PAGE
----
WBC SLAMS AIBA
World Boxing Council President Mauricio Sulaiman said the International Boxing Association (Aiba) “does not have a clue of what boxing means and represents.” The head of pro boxing’s most prominent governing body also predicted “dangerous mismatches betwe
THE president of the World Boxing Council ( WBC) sharply criticized the International Boxing Association (Aiba) on Thursday for its intention to allow professional fighters to compete in the Rio de Janeiro Olympics. The WBC’s Mauricio Sulaiman said Aiba “does not have a clue of what boxing means and represents.” The head of pro boxing’s most prominent governing body also predicted “dangerous mismatches between experienced professional fighters and amateur boxers” if the pros take Aiba’s invitation.
Aiba President Ching-Kuo Wu confirmed his intention this week to change his organization’s qualifying structure to allow pro fighters to compete for gold medals in the multiday Olympic tournament in August.
Aiba’s latest proposal to erase the line between pro and amateur boxing has attracted attention around the sport, and some pros are intrigued.
“I would if I could,” Wladimir Klitschko told the Associated Press (AP) through a spokesman, when asked about the possibility of fighting for his second gold medal after winning for Ukraine in Atlanta in 1996.
But the former long-reigning heavyweight champion added that his rematch with Tyson Fury in the spring would take precedence over any attempt to make the Ukraine team, likely making it impractical for the 39-year- old to compete in Rio. For Klitschko to get a chance at the 2020 Tokyo Games, Aiba would have to change its age limit of 40 on competitors. Most top pros would face major
obstacles to participation in the Rio Games. Even after getting the imprimatur of their national sanctioning body, they likely would have to travel to Aiba’s world Olympic qualifying tournament in Azerbaijan in June to earn a spot.
Injuries, financial sacrifices, pro commitments and the strictures of a multiday, multifight tournament would all hurt elite boxers considering the move.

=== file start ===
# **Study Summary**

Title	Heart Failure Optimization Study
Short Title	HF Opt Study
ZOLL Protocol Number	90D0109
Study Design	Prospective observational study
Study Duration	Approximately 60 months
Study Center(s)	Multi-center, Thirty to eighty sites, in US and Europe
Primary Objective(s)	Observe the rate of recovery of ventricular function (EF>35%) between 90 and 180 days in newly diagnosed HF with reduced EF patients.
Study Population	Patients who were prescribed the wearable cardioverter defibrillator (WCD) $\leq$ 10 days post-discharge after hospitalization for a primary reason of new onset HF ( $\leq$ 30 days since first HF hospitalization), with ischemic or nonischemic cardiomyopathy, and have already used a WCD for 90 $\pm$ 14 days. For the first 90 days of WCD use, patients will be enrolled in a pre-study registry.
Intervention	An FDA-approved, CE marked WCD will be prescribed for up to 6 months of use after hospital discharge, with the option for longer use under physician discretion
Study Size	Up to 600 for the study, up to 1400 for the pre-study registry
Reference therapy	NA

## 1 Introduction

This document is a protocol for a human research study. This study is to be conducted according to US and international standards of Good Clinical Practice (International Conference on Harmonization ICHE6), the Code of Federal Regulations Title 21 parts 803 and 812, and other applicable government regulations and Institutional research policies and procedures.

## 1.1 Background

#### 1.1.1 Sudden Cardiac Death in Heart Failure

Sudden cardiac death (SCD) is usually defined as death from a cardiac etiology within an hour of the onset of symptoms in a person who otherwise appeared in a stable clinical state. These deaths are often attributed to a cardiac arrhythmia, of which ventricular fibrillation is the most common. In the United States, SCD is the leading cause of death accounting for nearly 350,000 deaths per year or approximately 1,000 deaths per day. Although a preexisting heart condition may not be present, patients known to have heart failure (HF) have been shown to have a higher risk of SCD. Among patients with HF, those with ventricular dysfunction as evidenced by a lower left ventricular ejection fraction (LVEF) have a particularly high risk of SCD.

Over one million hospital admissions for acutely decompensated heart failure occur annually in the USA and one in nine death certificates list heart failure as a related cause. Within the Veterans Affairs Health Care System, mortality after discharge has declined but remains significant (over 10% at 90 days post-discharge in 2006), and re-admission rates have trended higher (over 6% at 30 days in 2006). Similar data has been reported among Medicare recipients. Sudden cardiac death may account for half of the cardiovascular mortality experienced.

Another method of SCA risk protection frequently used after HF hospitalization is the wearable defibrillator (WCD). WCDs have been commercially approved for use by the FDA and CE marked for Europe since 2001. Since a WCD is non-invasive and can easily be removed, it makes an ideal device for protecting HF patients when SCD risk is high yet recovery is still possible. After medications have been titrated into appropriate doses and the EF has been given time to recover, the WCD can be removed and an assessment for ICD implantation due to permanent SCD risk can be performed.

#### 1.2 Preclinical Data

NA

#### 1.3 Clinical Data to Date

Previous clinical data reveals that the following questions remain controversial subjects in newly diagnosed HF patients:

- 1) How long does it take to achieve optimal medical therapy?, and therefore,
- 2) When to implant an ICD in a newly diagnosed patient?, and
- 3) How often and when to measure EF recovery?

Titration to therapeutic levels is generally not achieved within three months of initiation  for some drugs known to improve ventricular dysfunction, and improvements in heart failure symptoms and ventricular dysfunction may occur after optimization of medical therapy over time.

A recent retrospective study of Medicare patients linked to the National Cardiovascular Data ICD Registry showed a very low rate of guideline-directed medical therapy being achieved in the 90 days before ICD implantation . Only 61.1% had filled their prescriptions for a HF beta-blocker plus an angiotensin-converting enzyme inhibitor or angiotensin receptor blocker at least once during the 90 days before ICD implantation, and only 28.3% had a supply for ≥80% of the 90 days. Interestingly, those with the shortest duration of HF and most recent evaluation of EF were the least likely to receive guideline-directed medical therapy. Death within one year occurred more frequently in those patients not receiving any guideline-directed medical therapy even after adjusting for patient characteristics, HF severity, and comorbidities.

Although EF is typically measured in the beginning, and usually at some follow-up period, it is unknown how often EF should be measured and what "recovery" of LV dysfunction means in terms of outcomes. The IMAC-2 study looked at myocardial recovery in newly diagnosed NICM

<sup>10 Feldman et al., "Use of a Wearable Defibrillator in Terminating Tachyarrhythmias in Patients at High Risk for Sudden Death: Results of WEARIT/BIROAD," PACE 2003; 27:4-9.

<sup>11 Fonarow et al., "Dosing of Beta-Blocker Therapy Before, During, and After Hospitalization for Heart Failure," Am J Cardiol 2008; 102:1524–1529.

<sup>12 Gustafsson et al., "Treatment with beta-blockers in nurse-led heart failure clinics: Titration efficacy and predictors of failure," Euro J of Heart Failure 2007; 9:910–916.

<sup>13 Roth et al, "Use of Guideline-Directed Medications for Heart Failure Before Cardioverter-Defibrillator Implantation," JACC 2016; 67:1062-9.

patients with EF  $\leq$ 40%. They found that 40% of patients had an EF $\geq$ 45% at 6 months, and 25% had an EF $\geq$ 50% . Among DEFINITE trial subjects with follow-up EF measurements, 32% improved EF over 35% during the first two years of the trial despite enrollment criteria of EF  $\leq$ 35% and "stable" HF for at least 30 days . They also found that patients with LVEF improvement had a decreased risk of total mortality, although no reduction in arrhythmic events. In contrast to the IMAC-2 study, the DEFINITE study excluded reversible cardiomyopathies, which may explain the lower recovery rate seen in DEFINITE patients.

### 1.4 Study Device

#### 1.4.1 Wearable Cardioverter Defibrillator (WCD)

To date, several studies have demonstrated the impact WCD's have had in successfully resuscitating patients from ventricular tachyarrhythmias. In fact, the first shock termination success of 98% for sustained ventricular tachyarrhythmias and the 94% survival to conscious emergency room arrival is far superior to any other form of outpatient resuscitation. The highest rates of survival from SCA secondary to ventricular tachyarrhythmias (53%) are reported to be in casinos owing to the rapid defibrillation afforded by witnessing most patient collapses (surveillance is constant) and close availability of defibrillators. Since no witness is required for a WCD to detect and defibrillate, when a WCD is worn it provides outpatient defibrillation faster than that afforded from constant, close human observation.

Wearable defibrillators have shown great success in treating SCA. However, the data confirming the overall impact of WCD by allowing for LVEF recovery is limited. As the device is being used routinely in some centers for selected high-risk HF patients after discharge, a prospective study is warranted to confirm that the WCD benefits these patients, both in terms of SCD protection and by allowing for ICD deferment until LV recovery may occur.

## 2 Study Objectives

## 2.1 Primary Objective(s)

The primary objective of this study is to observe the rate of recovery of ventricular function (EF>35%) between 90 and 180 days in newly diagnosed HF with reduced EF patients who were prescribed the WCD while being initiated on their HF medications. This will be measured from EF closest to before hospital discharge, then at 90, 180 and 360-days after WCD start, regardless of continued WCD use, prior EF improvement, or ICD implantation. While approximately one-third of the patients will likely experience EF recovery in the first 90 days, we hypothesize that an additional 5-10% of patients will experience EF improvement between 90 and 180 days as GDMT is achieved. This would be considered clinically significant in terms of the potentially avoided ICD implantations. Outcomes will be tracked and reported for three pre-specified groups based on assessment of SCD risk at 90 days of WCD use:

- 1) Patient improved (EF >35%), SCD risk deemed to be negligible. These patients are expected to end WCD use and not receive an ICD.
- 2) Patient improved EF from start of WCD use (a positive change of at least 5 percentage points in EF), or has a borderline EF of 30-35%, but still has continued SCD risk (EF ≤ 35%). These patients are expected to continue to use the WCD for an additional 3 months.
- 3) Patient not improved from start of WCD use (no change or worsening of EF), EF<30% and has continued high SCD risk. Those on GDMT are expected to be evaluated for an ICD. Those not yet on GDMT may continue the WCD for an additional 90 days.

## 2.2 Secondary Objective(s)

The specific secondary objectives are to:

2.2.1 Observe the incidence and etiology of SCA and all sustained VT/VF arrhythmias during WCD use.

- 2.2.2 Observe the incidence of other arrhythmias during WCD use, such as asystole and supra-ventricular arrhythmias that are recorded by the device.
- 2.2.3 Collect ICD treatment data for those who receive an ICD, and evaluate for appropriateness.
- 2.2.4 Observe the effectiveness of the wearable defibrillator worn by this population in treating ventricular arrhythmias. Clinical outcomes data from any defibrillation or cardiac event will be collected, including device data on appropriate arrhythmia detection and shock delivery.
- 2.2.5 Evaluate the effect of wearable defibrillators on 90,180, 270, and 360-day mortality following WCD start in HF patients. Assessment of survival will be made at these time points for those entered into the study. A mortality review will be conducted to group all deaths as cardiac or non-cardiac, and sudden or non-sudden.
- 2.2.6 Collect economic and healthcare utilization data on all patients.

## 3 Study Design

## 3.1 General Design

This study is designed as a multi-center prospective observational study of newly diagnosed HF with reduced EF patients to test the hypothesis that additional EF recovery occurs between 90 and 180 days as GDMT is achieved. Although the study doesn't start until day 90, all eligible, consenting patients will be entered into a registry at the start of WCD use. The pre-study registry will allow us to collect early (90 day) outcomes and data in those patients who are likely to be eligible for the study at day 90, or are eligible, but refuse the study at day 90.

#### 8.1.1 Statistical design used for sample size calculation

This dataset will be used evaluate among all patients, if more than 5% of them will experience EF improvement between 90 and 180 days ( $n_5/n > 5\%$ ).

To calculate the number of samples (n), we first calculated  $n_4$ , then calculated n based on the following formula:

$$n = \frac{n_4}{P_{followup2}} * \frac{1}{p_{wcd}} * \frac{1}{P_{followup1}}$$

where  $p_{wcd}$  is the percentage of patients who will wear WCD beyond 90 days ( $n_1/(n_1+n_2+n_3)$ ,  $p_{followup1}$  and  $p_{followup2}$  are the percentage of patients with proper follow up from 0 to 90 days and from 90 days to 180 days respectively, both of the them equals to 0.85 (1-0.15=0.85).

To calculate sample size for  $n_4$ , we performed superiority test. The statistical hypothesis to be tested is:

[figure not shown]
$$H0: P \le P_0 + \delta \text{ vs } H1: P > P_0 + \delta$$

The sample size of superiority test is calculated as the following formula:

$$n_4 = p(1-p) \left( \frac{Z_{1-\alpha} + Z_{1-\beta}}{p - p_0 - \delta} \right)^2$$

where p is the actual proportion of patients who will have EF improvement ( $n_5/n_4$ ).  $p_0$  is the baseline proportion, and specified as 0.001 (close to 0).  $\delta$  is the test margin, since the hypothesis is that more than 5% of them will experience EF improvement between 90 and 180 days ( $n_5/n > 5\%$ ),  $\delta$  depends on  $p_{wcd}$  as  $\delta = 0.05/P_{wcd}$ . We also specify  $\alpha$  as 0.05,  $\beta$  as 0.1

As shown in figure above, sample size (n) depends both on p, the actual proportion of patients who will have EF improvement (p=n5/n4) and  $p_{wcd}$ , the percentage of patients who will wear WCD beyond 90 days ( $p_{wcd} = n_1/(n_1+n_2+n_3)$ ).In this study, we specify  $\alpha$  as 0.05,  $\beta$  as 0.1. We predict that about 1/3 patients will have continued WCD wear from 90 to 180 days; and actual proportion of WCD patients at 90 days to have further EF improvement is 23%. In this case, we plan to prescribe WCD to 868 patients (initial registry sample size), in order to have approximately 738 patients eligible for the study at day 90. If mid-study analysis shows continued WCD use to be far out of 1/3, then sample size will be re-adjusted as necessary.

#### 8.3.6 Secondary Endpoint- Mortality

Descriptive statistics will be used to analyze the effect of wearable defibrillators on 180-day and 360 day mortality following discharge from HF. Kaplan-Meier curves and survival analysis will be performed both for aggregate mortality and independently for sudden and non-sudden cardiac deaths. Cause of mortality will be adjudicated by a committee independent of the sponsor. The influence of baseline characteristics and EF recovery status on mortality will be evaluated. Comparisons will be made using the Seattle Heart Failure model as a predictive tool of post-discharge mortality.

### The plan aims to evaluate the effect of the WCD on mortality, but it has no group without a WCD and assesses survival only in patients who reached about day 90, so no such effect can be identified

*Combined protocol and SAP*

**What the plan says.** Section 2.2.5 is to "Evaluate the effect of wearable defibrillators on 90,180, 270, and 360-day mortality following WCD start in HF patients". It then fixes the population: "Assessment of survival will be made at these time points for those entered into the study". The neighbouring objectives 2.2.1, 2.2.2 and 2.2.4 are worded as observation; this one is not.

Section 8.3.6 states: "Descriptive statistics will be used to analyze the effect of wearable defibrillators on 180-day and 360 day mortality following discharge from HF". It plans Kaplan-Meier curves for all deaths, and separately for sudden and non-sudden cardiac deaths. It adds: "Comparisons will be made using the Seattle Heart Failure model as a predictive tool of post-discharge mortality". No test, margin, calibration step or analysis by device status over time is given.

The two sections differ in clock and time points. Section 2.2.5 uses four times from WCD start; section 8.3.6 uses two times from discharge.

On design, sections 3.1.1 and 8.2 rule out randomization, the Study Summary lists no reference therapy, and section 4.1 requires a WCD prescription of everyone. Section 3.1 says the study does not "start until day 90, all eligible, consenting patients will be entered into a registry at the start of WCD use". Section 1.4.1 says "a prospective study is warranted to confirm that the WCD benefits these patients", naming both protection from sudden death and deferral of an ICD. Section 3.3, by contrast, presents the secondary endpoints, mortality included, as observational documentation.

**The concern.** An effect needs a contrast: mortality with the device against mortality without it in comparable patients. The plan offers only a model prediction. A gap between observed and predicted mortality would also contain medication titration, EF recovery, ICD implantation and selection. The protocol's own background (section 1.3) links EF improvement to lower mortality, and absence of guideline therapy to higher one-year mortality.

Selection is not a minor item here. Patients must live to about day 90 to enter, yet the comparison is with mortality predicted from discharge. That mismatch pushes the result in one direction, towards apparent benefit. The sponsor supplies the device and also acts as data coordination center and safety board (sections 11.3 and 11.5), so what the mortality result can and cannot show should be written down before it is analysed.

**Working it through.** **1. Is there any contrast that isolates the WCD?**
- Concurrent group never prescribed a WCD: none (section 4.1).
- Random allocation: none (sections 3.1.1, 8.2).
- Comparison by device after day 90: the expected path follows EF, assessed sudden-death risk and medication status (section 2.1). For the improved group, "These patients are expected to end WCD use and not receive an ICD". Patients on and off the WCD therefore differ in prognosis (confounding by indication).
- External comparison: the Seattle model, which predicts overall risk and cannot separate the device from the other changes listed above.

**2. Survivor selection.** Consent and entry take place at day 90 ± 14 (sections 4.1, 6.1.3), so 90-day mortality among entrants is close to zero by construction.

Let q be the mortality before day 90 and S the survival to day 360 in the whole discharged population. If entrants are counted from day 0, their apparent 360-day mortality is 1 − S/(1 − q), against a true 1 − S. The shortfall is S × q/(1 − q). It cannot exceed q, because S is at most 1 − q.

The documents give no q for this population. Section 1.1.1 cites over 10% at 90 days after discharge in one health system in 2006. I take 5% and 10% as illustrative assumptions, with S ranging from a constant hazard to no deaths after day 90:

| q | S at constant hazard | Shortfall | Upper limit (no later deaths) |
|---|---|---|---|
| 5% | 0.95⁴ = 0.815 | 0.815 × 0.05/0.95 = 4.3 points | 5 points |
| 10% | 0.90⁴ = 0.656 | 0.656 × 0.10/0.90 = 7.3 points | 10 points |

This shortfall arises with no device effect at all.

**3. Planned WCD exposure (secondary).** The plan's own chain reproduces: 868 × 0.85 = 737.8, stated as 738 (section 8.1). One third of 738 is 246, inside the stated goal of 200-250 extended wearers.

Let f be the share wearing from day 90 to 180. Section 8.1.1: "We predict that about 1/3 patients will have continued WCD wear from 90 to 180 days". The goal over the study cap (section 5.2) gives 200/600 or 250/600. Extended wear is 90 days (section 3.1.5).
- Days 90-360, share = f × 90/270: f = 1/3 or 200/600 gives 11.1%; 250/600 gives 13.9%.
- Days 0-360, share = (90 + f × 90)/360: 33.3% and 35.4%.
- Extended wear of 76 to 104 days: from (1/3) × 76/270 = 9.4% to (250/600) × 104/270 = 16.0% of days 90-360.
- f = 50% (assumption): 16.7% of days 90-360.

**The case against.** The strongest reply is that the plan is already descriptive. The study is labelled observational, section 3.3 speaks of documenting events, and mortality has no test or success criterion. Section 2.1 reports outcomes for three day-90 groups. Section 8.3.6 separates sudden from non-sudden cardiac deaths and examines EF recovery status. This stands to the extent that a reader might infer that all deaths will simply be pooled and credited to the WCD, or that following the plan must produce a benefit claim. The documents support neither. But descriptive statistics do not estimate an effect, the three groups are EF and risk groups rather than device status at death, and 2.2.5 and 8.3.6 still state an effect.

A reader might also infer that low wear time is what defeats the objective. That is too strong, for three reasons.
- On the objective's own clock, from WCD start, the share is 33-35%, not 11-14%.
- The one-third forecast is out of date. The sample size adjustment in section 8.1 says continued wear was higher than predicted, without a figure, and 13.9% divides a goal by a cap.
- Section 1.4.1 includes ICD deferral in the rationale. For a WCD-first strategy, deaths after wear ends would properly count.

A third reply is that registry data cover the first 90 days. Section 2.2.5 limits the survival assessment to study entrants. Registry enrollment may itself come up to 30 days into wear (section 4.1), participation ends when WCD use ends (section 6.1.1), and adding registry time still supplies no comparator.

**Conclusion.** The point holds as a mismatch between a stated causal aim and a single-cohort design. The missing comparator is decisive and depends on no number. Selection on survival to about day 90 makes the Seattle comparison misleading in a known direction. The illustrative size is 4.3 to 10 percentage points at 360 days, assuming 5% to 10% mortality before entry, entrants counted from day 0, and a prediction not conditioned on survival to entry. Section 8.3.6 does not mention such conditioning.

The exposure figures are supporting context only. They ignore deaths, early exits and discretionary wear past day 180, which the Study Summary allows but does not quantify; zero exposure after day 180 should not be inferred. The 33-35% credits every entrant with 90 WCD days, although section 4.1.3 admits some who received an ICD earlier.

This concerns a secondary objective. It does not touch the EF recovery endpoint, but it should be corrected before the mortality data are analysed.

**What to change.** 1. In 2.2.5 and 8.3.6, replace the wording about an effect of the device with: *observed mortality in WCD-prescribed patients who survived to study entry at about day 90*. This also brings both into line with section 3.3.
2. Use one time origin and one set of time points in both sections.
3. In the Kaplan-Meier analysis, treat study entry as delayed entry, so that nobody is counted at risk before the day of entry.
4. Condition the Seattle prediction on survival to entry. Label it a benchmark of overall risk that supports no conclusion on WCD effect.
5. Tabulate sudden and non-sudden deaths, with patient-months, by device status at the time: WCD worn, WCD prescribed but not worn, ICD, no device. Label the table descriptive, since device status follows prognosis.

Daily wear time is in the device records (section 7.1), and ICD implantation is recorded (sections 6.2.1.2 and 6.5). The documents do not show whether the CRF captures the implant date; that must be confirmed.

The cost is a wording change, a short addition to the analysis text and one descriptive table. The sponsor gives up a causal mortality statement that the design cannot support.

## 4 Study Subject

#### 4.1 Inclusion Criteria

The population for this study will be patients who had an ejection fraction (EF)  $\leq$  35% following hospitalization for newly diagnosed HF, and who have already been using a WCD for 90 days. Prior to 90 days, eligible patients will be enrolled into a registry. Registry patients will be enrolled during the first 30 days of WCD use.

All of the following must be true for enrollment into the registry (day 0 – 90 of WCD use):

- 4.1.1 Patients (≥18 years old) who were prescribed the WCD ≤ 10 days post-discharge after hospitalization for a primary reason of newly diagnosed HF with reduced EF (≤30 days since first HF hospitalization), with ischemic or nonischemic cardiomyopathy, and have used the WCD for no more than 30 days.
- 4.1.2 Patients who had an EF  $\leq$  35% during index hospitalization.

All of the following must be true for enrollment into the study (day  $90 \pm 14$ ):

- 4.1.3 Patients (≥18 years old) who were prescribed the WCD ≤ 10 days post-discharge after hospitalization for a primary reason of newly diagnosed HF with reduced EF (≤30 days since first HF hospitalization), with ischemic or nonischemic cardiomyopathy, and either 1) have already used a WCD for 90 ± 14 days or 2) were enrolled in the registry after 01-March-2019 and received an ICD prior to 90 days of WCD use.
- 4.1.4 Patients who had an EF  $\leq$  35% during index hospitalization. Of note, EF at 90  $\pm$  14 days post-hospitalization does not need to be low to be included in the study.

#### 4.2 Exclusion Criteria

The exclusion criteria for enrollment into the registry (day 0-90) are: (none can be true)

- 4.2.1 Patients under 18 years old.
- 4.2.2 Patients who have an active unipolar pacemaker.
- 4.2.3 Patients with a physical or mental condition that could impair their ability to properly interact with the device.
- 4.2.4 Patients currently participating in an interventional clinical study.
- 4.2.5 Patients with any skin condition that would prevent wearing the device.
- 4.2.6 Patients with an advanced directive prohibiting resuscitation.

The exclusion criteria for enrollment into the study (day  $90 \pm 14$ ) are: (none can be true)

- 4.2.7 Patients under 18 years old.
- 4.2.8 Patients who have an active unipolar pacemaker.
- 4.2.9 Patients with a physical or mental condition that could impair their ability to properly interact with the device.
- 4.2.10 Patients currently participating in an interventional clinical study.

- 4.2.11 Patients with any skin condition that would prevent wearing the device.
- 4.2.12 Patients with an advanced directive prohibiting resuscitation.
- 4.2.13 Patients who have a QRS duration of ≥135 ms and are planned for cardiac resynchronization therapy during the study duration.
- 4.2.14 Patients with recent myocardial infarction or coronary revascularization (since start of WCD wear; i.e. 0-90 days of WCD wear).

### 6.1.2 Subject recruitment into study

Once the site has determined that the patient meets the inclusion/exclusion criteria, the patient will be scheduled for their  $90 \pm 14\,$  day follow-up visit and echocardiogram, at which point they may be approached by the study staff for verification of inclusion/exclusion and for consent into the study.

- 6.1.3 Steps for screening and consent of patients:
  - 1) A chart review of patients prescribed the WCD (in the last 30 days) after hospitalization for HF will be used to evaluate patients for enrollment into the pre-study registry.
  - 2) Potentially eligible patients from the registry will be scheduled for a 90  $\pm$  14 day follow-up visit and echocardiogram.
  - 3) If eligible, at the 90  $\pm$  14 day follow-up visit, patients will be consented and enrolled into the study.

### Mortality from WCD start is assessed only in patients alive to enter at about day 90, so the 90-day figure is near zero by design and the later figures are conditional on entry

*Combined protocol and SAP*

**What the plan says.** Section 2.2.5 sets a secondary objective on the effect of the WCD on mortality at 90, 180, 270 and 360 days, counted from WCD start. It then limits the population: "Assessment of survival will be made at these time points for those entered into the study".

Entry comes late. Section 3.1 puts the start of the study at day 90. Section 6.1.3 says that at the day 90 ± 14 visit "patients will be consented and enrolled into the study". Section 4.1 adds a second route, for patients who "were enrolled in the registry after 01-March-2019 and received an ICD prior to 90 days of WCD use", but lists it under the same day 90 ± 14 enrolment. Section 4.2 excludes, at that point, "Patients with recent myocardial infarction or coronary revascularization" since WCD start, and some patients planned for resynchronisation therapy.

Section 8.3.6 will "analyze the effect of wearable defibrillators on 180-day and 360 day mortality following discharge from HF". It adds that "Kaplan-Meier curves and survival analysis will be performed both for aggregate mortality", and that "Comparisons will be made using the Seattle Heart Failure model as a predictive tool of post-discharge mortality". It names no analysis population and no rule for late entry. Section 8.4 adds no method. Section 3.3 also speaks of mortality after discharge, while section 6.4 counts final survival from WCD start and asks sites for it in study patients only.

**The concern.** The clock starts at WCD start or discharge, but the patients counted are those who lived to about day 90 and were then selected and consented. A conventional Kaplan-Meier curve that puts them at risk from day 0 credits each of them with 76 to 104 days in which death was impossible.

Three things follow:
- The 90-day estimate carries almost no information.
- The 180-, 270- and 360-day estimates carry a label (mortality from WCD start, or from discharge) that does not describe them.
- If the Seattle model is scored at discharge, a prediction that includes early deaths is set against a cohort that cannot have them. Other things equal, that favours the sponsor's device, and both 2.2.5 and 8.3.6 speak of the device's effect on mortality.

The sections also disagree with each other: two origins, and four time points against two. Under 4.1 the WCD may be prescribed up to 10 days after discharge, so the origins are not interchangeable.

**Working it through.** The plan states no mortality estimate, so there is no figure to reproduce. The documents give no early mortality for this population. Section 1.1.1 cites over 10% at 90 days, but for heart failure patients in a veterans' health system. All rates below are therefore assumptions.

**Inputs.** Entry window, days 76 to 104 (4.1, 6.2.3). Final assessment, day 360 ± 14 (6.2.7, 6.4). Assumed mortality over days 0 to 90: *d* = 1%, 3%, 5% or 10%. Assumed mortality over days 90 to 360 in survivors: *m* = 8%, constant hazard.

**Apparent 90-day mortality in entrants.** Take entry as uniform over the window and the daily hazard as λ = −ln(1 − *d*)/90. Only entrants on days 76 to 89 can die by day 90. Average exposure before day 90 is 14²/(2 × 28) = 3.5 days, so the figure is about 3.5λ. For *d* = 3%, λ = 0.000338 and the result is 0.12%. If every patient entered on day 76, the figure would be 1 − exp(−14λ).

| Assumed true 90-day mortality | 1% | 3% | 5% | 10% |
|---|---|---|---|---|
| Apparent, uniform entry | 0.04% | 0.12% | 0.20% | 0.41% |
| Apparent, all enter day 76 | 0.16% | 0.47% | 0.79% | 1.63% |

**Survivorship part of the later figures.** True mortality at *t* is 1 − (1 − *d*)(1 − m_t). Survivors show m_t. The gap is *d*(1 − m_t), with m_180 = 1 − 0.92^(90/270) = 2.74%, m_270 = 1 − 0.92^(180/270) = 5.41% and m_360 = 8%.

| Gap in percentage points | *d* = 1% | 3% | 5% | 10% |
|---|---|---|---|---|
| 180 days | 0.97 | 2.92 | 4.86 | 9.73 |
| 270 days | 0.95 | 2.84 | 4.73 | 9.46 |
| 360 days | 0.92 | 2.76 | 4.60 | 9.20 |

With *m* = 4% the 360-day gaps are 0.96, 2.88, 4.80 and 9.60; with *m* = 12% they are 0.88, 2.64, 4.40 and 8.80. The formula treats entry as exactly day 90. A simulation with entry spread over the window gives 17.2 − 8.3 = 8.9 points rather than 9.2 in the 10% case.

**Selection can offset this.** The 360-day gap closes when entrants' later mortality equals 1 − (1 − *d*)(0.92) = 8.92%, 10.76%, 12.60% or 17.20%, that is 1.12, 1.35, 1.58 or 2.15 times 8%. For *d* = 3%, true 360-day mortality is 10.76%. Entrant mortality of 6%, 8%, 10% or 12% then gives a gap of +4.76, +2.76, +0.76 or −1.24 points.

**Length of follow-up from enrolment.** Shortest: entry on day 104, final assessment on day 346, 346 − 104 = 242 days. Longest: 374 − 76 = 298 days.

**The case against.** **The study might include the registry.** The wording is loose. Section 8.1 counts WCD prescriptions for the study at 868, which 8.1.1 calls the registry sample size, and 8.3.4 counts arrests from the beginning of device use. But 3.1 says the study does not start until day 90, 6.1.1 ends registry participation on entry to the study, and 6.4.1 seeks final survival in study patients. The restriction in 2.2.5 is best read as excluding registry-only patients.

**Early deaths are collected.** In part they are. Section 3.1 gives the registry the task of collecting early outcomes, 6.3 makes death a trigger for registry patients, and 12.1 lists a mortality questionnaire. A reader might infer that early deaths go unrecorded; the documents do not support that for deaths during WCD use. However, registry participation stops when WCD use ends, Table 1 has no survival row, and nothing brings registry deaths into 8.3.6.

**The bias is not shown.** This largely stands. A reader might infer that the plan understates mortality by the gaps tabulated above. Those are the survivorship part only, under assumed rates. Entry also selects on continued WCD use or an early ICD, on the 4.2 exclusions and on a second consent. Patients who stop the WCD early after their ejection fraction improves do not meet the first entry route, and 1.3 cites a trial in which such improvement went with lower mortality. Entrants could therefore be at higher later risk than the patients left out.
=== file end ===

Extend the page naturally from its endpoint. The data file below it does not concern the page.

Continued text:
“I just think that it’s highly unlikely” for any pros to make the US team in Rio, USA Boxing executive director Mike Martino told the AP. Aiba’s proposed changes almost certainly would lead to veteran pros fighting inexperienced amateurs, a factor pointed out by Sulaiman in a news release headlined “Aiba has reached rock bottom.”
“By matching amateurs against professionals and eliminating headgear, Aiba is showing that it does not seem to care about the physical well-being of the fighters or the correct practice of the sport around the world,” Sulaiman said. “How can multiday boxing tournaments be conducted safely and fairly without headgear? The youth of the world deserve to have the options and opportunities in amateur boxing.”
Many professional promoters and governing bodies have spoken out against Aiba’s evolution in recent years, at least partly because Aiba’s attempt to control pro boxing is an invasion of their own long-held turf. Wu has repeatedly stated Aiba’s goal to control every level of boxing, and it began a version of pro fight promotion with its establishment of the World Series of Boxing and APB boxing leagues. The organization dropped the word “amateur” from its name and removed head guards from its male fighters in recent years to speed its transformation into a version of pro boxing.
Wu also championed the inclusion of women’s boxing in the London Olympics, an addition met with widespread acclaim. Women boxers are allowed to wear headgear in Aiba tournaments, including the Rio Olympics.